Even great delt workouts stop producing results sooner or later. Here’s how to mix it up to keep on growing.

If you grew up in Southern California, one of your dreams as a kid was to spend a day at Disneyland. I recall the first time I went there, I was so excited that I raced from one adventure ride to the next. I’d frequently take a day off from school to travel with my older sister on subsequent visits, and later on would drive there with friends. While the Magic Kingdom no doubt lived up to its name, over time something decidedly unmagical also happened: It just wasn’t as much fun as it used to be.

An economist might say this is the law of diminishing returns in action, but it’s not cited as a condition specific to Disneyland. In fact, it’s evident in many aspects of our lives. This being a magazine on muscle building, you’re one step ahead of the game if you’ve already figured out that diminishing returns also applies to your weight-training efforts. In fact, it’s probably the No. 1 reason you aren’t making gains any more. Here’s why.

That great shoulder workout you did a few months back, the one that gave you the tremendous pump and feel-good next-day muscle soreness and the same one you’ve done on shoulder day every workout since, doesn’t seem to be so effective any longer. As you hit your body with a training stimulus and overload a target muscle, your body responds (given rest and good nutrition) by growing stronger and bigger. But soon enough your body plateaus because the novel training stimulus isn’t new for very long, and each subsequent workout becomes less valuable — see, diminishing returns. Eventually you can expend a lot of effort in the gym and go absolutely nowhere.

In the theme park example, one way to make sure your excitement levels don’t taper off (or at least diminish as quickly) is to visit other amusement parks: Six Flags, Universal, SeaWorld, Knott’s Berry Farm, each of which has different and unique attractions. Changing up your training can have a similar effect: By choosing slightly different exercises that work the target muscles in similar yet different ways, the muscles can never quite fully adapt because you’re always changing your approach to some degree.

While this particular article focuses on changes you make with your exercise selection, order and rep ranges, you can also try variables such as volume, rest periods (between sets and workouts) and intensity-boosting techniques (forced reps, drop sets, rest-pause and the like) to introduce additional variety into your routine. Because just like riding Space Mountain for the 100th time, after a while it’s just not the same as it used to be.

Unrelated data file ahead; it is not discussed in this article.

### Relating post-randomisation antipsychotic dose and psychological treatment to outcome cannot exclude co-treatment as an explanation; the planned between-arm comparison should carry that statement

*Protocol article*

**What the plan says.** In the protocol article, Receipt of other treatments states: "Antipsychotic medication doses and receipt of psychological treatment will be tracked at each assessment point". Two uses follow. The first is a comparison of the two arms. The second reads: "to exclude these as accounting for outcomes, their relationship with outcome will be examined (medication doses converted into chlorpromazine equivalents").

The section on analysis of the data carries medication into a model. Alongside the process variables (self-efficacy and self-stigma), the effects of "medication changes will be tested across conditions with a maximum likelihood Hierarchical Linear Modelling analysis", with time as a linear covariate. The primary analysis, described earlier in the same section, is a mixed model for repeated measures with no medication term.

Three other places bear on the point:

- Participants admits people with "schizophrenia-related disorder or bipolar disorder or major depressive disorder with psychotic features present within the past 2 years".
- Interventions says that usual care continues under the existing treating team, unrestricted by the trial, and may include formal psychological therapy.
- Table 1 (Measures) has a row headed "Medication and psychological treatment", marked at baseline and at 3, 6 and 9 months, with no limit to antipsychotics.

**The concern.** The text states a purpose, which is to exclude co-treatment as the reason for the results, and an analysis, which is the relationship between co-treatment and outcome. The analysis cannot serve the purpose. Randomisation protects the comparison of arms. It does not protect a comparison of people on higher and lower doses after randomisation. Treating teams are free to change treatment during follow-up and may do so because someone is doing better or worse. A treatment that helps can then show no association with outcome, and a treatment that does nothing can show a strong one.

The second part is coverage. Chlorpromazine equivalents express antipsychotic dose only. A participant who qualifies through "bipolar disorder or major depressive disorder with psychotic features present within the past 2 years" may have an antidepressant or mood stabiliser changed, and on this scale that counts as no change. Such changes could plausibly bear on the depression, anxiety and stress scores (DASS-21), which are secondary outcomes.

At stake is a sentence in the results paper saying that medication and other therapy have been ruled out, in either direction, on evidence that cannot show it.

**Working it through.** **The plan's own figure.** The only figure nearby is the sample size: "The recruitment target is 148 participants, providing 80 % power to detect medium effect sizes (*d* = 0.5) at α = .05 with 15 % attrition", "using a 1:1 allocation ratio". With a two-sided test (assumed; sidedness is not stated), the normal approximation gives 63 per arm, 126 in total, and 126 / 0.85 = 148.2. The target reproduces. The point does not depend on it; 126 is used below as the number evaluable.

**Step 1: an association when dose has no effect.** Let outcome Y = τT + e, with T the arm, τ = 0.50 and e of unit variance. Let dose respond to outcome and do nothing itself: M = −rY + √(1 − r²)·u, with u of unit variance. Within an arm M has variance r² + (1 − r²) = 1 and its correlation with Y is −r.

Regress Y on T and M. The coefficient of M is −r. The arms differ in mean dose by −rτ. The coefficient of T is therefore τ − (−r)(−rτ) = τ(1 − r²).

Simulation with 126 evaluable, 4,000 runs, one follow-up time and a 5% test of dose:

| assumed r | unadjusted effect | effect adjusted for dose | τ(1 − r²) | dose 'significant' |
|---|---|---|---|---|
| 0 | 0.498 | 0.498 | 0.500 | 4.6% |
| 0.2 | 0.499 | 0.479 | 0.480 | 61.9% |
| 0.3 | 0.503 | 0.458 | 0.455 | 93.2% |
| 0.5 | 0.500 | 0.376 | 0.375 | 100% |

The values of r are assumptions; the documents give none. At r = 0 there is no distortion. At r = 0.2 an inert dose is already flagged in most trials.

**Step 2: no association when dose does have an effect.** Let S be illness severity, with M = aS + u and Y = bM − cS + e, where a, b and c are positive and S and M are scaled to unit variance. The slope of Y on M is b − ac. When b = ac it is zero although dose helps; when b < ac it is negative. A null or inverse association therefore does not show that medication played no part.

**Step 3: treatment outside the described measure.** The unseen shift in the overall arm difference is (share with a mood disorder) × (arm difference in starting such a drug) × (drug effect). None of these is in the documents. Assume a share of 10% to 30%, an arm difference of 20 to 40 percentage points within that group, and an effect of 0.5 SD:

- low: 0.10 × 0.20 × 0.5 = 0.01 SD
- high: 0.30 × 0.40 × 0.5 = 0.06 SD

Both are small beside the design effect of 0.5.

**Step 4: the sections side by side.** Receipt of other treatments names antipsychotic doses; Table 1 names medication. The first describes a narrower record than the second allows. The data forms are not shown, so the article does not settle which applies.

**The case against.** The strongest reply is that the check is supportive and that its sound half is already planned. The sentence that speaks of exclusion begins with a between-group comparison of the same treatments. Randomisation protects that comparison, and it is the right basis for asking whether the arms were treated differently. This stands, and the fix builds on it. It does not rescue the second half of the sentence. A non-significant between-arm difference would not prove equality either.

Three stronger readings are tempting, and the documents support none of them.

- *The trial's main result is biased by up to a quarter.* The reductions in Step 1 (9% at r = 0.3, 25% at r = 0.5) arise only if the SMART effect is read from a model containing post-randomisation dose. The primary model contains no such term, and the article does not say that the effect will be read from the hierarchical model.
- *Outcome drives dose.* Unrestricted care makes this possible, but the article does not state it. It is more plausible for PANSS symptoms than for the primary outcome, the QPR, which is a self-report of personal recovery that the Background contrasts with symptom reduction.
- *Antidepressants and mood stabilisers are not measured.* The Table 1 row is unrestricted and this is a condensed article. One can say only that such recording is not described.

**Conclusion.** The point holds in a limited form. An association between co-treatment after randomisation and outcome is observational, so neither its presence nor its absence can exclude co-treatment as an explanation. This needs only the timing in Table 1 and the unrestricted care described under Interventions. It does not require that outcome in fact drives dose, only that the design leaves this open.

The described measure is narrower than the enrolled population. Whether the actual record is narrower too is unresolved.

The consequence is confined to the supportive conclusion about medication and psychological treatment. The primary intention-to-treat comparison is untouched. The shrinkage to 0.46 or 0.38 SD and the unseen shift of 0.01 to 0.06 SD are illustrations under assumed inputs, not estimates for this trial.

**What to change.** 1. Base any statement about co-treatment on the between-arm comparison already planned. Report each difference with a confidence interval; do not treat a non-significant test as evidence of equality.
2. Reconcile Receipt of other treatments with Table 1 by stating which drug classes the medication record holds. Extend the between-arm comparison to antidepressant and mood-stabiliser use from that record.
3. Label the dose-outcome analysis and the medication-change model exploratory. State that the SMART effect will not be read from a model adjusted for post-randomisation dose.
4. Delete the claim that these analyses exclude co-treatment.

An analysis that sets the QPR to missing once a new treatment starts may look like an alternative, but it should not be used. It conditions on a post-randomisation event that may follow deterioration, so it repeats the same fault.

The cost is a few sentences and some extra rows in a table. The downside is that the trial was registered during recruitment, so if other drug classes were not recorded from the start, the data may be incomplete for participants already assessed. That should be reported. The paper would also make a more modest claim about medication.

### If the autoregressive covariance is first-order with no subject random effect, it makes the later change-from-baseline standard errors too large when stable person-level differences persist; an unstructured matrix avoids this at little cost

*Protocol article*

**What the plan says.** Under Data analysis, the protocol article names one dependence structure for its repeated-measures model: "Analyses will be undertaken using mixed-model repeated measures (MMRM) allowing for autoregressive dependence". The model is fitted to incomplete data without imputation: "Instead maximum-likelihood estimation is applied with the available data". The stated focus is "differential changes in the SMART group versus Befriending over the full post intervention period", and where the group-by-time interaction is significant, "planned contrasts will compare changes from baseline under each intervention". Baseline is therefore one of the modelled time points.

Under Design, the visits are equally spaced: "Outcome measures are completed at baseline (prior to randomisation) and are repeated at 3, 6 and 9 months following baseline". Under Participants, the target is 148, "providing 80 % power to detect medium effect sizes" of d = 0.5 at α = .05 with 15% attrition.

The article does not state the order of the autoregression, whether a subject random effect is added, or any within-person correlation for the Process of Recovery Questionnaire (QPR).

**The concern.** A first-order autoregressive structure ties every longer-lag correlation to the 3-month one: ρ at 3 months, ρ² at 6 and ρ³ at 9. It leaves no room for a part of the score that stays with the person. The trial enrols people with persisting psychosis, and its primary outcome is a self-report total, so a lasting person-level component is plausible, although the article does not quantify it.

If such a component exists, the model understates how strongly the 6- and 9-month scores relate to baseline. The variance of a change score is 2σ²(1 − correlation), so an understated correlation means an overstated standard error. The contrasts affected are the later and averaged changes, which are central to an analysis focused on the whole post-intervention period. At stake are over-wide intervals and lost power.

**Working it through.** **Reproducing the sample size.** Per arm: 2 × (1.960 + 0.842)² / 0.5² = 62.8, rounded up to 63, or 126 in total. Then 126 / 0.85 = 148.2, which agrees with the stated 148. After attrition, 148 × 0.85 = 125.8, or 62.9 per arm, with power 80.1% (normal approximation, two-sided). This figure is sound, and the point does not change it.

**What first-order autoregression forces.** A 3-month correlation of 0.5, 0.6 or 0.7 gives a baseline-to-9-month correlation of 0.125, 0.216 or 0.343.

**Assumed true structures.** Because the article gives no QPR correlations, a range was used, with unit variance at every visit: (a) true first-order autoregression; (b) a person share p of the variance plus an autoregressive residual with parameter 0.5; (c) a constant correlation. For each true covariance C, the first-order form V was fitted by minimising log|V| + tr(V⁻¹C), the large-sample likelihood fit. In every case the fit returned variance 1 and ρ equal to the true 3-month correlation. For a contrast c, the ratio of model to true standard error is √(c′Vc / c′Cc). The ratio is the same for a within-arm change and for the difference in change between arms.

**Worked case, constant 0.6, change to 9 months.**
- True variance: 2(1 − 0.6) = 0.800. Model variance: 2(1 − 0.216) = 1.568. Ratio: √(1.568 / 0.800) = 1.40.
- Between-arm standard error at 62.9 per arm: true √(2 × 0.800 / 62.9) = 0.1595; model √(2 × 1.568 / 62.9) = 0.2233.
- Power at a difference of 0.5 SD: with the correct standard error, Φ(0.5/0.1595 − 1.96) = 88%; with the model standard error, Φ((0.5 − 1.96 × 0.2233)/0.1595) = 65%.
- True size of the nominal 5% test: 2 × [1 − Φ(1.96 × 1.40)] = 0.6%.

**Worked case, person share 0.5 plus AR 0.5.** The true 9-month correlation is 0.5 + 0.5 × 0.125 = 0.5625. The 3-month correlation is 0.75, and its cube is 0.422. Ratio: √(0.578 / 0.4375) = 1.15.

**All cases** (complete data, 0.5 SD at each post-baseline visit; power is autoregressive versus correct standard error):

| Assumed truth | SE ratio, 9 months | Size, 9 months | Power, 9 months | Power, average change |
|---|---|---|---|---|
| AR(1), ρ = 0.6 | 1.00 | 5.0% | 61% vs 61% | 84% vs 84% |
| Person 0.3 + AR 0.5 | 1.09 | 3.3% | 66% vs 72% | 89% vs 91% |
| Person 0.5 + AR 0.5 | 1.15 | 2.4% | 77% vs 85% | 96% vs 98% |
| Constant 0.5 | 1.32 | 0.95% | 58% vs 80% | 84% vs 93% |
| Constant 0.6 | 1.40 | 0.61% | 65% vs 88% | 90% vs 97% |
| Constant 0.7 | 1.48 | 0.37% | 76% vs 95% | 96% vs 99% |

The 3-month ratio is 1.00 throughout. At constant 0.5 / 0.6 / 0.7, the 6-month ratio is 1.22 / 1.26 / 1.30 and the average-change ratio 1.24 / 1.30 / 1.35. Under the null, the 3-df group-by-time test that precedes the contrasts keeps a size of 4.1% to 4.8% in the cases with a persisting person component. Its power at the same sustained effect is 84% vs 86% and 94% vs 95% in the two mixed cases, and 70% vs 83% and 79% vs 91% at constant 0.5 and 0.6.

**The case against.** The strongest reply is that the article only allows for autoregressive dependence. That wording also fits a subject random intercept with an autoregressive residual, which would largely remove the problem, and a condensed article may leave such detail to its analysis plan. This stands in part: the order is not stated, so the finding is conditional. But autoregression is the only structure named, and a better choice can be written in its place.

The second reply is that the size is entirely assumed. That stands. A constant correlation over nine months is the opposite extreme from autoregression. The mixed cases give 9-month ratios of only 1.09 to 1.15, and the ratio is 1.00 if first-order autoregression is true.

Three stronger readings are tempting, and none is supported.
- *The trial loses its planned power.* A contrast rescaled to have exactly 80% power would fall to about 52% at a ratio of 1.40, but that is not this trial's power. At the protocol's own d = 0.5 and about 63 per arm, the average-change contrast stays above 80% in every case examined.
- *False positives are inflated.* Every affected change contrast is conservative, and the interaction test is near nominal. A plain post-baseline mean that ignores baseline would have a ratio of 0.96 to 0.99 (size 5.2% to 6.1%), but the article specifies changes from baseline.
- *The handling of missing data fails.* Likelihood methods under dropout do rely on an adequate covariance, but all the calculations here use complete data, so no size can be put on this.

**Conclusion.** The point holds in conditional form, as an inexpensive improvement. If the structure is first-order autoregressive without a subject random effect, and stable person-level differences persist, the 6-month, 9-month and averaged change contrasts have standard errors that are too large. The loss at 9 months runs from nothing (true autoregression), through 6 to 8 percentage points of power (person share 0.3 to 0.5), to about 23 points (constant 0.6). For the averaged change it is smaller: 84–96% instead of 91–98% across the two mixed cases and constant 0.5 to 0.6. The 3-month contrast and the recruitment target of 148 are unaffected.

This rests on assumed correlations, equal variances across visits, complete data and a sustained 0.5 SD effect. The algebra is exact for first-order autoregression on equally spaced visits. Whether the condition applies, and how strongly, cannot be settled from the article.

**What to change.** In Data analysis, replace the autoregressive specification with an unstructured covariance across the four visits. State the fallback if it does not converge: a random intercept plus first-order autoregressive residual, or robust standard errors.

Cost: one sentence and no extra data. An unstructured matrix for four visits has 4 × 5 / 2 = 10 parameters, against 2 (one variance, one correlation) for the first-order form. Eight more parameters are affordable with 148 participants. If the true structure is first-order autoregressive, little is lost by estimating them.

EASY SUBSTITUTIONS

Gyms offer a variety of types of equipment — barbells, dumbbells, machines, cables — and while you may not know how to use them all at first, in time you’ll want to. That’s because most any move can be done a variety of ways, and each one is slightly different from its cousins. Take the overhead shoulder press. It can be done: 1) seated with dumbbells, 2) seated with a barbell, 3) seated on an exercise machine, 4) standing with a barbell or dumbbells, 5) brought in front or behind the neck (careful with this latter variation) or 6) in combination with any of these permutations.

The fact is, each one is slightly different from the others. The barbell, for example, lets you use more weight and is easier to control than dumbbells but doesn’t require as many stabilizer muscles. With a machine you hardly engage stabilizer muscles at all so you can really load up the weight without having to worry about balance. When standing, you can use a bit more body english, generating momentum through the knees and hips, which enables you to push more weight than you can in seated versions. In addition, because hand position is slightly different on each variation, the muscle-recruitment pattern is slightly different with each one as well, meaning you can build the muscle from a greater number of angles for better overall development.

Hence it behooves you to learn as many variations of a given exercise as you can. Not only is that helpful navigating around the lines of people clogging a particular piece of equipment that’s next on your workout list, but the variety will do your body good as well.

While we’ve assembled a pair of shoulder workouts here that on the surface look fairly similar — each starts with a multijoint move and then adds a single-joint exercise for each delt head — but they in no way mirror each other. In fact, they make a number of substitutions that introduce variety into your training (such as doing a movement one arm at a time (or unilaterally) instead of two; using cables instead of free weights; doing a move seated instead of standing; allowing the cable to run in front of or behind your back).